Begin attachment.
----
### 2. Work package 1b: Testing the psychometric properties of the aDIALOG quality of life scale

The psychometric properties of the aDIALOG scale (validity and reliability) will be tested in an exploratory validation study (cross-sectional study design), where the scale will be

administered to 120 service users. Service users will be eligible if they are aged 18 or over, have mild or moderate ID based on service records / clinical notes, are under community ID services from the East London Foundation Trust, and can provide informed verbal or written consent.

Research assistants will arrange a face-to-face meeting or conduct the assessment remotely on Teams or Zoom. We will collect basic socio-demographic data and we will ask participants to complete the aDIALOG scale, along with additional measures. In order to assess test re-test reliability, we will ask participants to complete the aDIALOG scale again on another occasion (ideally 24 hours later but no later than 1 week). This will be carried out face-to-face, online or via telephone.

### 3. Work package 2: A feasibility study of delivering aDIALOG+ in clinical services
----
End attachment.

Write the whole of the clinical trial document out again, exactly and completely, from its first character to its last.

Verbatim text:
### 2. Work package 1b: Testing the psychometric properties of the aDIALOG quality of life scale

The psychometric properties of the aDIALOG scale (validity and reliability) will be tested in an exploratory validation study (cross-sectional study design), where the scale will be

administered to 120 service users. Service users will be eligible if they are aged 18 or over, have mild or moderate ID based on service records / clinical notes, are under community ID services from the East London Foundation Trust, and can provide informed verbal or written consent.

Research assistants will arrange a face-to-face meeting or conduct the assessment remotely on Teams or Zoom. We will collect basic socio-demographic data and we will ask participants to complete the aDIALOG scale, along with additional measures. In order to assess test re-test reliability, we will ask participants to complete the aDIALOG scale again on another occasion (ideally 24 hours later but no later than 1 week). This will be carried out face-to-face, online or via telephone.

### 3. Work package 2: A feasibility study of delivering aDIALOG+ in clinical services